That said, dahlias can stand some partial shade, especially afternoon shade where temperatures are very warm. They can also grow in cooler climates. I grow dahlias in Scotland, and whilst they don’t do as well as the dahlias I grew when I lived further south, in London, they will do okay. Although, where temperatures are lower, the more sun you can give your dahlias, the better.

It is a good idea to plan where you are going to plant out your dahlia tubers. You need to give some thought to the characteristics of the particular varieties you intend to grow. You can place some canes for staking in the proposed position of the plants, leaving enough room for anticipated growth.

Most cultivars, other than the bedding varieties, will require staking. It is advisable to get a sturdy frame in place early in the growing season and to tie in stems as the plants grow out.

Pay attention to the height and width that your dahlia variety will eventually reach – this information should be available from the plant catalogues or websites of dahlia sellers – and plan your planting accordingly.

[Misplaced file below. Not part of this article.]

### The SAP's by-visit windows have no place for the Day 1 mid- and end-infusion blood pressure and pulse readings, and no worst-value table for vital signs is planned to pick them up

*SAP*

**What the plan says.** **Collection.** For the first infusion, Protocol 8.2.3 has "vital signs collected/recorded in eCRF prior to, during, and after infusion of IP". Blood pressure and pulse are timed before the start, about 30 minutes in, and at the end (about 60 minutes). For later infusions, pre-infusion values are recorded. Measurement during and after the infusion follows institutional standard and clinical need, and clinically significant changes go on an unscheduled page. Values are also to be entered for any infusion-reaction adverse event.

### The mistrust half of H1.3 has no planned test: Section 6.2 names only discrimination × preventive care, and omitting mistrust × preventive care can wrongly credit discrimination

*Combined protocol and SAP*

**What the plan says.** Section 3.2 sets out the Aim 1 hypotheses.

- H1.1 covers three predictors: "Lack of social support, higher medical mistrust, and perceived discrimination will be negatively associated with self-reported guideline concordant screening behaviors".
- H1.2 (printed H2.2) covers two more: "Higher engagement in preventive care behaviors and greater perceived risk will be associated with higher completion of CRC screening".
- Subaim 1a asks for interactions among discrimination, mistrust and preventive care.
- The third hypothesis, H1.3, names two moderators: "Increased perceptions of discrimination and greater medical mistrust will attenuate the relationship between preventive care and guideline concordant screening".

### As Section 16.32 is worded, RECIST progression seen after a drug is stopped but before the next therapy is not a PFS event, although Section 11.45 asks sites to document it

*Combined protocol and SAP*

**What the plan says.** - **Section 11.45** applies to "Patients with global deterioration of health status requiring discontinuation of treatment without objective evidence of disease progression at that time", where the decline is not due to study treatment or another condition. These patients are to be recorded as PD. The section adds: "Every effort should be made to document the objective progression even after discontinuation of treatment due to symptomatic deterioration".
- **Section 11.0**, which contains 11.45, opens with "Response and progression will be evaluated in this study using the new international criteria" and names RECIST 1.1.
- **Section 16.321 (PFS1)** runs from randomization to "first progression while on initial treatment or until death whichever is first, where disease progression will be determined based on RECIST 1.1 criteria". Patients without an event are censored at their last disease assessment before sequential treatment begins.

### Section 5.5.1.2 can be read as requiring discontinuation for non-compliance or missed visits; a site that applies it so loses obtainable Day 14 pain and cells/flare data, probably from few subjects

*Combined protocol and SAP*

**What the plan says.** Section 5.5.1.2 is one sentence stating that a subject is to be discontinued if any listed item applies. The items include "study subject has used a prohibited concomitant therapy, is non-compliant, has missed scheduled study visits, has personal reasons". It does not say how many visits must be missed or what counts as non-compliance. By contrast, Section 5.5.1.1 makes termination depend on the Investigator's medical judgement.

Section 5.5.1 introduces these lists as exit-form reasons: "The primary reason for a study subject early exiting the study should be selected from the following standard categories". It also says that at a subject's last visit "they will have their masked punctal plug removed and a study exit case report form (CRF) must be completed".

If planting in a mixed border with other plants (or planting different dahlia varieties), you’ll also need to take account of the size of surrounding plants and make sure that the smaller plants are not obscured by the taller ones.

A mistake that is easily made (in other words, it’s one I sometimes make) is to under-estimate the size of different plants, with the result that by mid-summer some of your favourites are hidden by taller plants in front.

You can rely on the published information about the eventual sizes of your plants, but also use you own local knowledge. If your soil is gold and your climate is perfect, your plants are likely to grow bigger. If your soil is so-so and your climate is cool, plan for smaller plants.

For a complete guide on when to plant dahlia tubers, wherever you are, read this post:

how to grow dahlias
dahlia tubers

Growing dahlias on over summer

Dahlias prefer fertile humus–rich soil with good drainage in full sun. They should be fed with a nitrogen rich fertiliser in early summer to promote bushy leaf growth.

Once the flower buds start to appear, in midsummer, they should be fed with a high potash/potassium fertiliser as this promotes flower growth.